Knowing the state of your disk IO latency in VMware ESX can help you pre-empt performance & capacity issues before the occur. There are a few guidelines you should keep in mind. These notes are directed towards people using directly attached storage.
- Write latency should be 0, because you have that fancy battery backed controller caching writes, right?
- Read latency should be under 8ms.
- Use the smallest stripe size possible for your RAID array setting. This helps keep random IO performance acceptable at the cost of some sequential performance.
- Do not virtualise very heavy random IO workloads on shared arrays, other guest VMs wont like you for it.
- Unless you have a very compelling reason not too, use RAID 10.
Some other notes, specific to Linux guests are:
- Mount file systems with noatime and nodiratime, this will help reduce random IO.
- Allocate enough memory to have some buffers.
- Do anything possible to stop your VM swapping heavily (see point above).
As with any system, having great monitoring and performance trending allows for you to have an excellent overview of your infrastructure. Even if you don’t have external systems for performance trending, the VMware Infrastructure client with a few tweaks will display the data you want to see.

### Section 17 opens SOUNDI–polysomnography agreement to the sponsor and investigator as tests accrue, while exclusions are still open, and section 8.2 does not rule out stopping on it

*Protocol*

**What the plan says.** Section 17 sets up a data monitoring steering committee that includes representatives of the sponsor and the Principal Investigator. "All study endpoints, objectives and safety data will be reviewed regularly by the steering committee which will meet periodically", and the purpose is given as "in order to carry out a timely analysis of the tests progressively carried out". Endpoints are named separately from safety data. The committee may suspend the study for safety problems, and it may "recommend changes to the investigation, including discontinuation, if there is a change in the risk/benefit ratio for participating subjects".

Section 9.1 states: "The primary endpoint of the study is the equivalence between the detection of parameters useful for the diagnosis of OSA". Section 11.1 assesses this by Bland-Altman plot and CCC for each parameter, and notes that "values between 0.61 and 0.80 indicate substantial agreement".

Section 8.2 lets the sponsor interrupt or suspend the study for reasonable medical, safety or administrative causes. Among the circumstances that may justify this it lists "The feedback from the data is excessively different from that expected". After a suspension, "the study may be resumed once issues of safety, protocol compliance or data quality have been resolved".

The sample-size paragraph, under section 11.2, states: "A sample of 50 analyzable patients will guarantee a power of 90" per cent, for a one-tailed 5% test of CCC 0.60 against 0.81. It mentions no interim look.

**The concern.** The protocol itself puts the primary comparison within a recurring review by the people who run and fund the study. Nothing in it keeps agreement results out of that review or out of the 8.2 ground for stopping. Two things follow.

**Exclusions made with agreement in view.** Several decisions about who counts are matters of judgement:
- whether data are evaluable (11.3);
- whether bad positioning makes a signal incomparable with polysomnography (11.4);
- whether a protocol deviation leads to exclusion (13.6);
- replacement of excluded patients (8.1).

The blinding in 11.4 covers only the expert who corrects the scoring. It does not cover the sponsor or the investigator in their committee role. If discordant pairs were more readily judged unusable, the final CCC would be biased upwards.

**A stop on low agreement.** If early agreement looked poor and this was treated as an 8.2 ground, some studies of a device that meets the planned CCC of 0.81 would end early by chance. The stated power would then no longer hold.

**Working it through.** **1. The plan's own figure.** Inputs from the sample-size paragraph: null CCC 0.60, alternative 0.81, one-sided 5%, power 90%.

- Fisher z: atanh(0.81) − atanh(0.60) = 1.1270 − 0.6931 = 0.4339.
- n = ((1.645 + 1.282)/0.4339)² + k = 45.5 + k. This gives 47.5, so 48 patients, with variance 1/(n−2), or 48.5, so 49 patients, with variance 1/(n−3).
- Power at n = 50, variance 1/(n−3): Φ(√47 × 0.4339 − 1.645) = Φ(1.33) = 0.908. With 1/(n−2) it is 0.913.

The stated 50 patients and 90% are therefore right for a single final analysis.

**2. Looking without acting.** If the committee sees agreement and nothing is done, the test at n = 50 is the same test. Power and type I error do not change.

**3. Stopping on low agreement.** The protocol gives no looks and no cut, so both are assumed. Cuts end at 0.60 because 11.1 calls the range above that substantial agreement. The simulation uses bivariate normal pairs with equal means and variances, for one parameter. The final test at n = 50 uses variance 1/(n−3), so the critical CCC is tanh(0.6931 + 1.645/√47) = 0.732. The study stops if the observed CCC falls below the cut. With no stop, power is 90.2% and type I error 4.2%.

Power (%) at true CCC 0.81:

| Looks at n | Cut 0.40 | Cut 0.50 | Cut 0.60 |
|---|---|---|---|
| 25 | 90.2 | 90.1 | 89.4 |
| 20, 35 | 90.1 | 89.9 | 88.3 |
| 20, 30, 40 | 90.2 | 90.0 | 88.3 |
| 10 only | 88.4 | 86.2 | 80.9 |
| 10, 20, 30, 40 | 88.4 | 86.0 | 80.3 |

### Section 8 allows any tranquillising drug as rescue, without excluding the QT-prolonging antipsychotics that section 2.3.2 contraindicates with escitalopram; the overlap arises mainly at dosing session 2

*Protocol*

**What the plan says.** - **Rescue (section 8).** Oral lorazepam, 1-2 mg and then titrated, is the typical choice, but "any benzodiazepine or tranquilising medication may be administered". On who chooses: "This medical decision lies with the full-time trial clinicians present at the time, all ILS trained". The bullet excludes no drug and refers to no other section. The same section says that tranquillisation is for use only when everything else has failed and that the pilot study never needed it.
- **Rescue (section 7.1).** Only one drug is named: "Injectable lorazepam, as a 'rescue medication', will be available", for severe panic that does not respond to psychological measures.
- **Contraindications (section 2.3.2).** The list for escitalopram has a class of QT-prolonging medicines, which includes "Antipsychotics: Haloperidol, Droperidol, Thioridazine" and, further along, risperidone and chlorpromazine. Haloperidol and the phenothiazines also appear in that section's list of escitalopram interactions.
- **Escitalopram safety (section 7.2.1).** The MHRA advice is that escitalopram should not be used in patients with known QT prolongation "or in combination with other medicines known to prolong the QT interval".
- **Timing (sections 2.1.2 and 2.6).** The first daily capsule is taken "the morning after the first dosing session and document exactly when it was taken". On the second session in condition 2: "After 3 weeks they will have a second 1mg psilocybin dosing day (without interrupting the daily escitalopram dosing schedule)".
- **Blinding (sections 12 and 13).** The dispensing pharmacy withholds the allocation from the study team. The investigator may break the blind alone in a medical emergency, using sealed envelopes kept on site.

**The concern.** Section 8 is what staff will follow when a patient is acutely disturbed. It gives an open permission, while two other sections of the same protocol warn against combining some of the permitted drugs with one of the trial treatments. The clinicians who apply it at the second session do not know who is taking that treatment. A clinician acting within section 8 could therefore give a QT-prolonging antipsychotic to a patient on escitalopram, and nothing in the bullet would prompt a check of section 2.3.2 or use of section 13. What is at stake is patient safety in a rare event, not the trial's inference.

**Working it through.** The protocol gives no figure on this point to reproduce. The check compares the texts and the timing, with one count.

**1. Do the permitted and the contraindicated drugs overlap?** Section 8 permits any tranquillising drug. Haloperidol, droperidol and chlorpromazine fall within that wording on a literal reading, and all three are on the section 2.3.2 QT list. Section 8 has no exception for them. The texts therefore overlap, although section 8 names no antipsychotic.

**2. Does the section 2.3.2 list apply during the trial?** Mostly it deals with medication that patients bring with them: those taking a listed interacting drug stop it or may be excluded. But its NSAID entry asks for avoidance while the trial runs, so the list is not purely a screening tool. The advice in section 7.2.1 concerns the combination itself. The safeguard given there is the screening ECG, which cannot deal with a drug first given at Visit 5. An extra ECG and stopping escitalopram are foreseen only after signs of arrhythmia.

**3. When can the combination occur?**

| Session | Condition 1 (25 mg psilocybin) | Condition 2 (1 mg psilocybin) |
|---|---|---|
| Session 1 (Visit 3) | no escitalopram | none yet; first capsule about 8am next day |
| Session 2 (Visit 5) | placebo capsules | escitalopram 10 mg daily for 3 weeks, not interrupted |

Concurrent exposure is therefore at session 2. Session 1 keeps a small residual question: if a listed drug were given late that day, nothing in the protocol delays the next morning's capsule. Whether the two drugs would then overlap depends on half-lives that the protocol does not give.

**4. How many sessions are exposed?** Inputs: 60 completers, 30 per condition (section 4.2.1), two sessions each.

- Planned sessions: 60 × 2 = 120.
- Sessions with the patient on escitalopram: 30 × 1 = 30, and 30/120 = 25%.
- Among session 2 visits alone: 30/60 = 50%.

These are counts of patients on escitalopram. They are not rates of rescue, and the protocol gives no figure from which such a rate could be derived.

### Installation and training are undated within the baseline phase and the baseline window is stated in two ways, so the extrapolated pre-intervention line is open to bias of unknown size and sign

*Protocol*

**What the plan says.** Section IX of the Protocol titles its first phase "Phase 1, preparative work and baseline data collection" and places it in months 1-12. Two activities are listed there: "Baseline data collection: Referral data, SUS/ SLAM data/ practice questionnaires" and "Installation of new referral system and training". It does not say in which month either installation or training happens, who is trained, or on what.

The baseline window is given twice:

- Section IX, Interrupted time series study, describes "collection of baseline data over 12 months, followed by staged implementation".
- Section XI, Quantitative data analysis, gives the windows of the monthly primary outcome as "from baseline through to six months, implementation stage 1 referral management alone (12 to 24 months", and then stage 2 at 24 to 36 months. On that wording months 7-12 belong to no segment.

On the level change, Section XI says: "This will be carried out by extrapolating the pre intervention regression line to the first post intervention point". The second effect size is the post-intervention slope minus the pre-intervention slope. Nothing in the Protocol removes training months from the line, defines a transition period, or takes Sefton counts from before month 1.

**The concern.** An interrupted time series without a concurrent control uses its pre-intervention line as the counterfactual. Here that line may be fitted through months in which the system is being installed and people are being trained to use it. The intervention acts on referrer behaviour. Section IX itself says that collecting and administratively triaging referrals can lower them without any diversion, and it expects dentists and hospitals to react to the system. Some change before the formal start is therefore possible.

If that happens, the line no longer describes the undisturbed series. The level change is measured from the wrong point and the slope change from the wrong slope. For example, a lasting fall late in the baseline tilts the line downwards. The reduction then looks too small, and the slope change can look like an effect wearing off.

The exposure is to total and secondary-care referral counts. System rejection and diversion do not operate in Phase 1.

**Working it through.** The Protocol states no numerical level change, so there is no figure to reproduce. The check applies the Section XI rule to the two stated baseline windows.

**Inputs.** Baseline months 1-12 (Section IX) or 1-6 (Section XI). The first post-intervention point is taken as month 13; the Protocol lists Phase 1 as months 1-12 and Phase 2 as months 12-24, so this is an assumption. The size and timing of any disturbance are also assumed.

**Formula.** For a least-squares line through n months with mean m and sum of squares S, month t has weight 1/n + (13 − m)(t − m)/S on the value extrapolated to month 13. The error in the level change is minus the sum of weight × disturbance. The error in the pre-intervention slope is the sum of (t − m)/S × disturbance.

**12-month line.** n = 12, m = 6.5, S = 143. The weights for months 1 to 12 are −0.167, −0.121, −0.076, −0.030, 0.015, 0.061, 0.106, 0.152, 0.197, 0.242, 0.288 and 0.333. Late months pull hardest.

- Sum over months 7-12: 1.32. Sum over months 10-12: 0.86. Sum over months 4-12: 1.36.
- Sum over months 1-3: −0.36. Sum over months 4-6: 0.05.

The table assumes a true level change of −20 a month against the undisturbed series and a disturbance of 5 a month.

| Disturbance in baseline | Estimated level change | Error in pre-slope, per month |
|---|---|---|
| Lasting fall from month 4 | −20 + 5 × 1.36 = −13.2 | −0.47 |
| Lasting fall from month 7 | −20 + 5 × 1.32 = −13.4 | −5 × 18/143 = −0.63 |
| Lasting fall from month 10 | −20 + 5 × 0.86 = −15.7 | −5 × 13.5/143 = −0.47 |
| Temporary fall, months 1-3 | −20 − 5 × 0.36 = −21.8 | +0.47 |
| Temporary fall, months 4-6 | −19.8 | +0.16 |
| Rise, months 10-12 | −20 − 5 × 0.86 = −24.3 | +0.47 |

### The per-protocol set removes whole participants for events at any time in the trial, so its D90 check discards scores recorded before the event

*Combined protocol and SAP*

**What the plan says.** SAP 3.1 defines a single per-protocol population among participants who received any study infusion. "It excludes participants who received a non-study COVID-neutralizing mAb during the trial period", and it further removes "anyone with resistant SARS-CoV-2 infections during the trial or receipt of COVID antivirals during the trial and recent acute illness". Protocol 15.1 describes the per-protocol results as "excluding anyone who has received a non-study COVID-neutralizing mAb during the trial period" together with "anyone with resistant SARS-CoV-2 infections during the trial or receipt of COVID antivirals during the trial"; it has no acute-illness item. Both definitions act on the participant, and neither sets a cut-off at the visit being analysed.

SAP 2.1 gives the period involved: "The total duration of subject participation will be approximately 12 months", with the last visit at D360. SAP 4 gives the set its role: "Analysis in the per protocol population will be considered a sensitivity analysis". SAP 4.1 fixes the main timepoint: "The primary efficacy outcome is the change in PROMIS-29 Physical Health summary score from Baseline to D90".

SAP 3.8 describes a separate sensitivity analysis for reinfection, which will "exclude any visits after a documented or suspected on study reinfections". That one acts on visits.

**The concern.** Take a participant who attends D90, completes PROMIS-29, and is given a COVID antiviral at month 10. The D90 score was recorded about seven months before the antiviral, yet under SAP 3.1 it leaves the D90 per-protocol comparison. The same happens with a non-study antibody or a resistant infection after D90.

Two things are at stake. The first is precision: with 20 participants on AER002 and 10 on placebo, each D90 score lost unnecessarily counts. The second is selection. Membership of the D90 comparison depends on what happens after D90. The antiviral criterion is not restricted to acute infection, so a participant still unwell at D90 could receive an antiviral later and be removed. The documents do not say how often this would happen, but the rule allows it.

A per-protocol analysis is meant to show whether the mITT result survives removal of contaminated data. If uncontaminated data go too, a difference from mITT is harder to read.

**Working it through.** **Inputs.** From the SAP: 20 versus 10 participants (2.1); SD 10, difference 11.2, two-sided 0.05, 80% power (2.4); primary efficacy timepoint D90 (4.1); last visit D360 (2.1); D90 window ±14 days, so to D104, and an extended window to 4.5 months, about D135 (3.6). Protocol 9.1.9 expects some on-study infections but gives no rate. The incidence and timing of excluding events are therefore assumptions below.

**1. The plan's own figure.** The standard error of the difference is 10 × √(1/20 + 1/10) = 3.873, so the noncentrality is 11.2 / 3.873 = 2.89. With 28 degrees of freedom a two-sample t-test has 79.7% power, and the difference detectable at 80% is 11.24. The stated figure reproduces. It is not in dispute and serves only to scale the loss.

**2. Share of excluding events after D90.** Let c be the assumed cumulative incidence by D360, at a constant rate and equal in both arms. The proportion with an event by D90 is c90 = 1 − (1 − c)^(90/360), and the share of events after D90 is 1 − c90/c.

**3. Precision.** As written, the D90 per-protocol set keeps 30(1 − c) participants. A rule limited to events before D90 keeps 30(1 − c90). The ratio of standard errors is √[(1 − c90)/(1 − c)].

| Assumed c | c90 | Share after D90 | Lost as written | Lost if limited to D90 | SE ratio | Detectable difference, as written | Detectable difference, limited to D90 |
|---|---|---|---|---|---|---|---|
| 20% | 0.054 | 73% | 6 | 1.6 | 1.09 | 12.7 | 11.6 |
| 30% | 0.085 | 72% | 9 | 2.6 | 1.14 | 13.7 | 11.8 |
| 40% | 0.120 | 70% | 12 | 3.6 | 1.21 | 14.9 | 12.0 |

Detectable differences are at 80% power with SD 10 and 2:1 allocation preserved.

- Login to the VI Client.
- Click on an object in the left navigation tree.
- Click on the performance tab at the top of the main display pane.
- Click the “Change Chart Options” button
- Select the Disk chart option from the left expanding menu.
- Now change the counters, pick the Latency counters and Number counters, un-ticking the KBps counters.
- Save the chart settings as disk-latency.
Now you can view in real time what is happening with your disk IO on the VMware ESX server. If you are more familiar with using a command line and Linux, you can SSH in to the ESX COS and use the command esxtop to view disk performance information.
- Launch esxtop (as root)
- Press “v”
- Press “s” and then “1”
Now you can see the per VM disk usage counters, with a 1 second sample period.
These rules of thumb are also applicable to Xen and Hyper-V.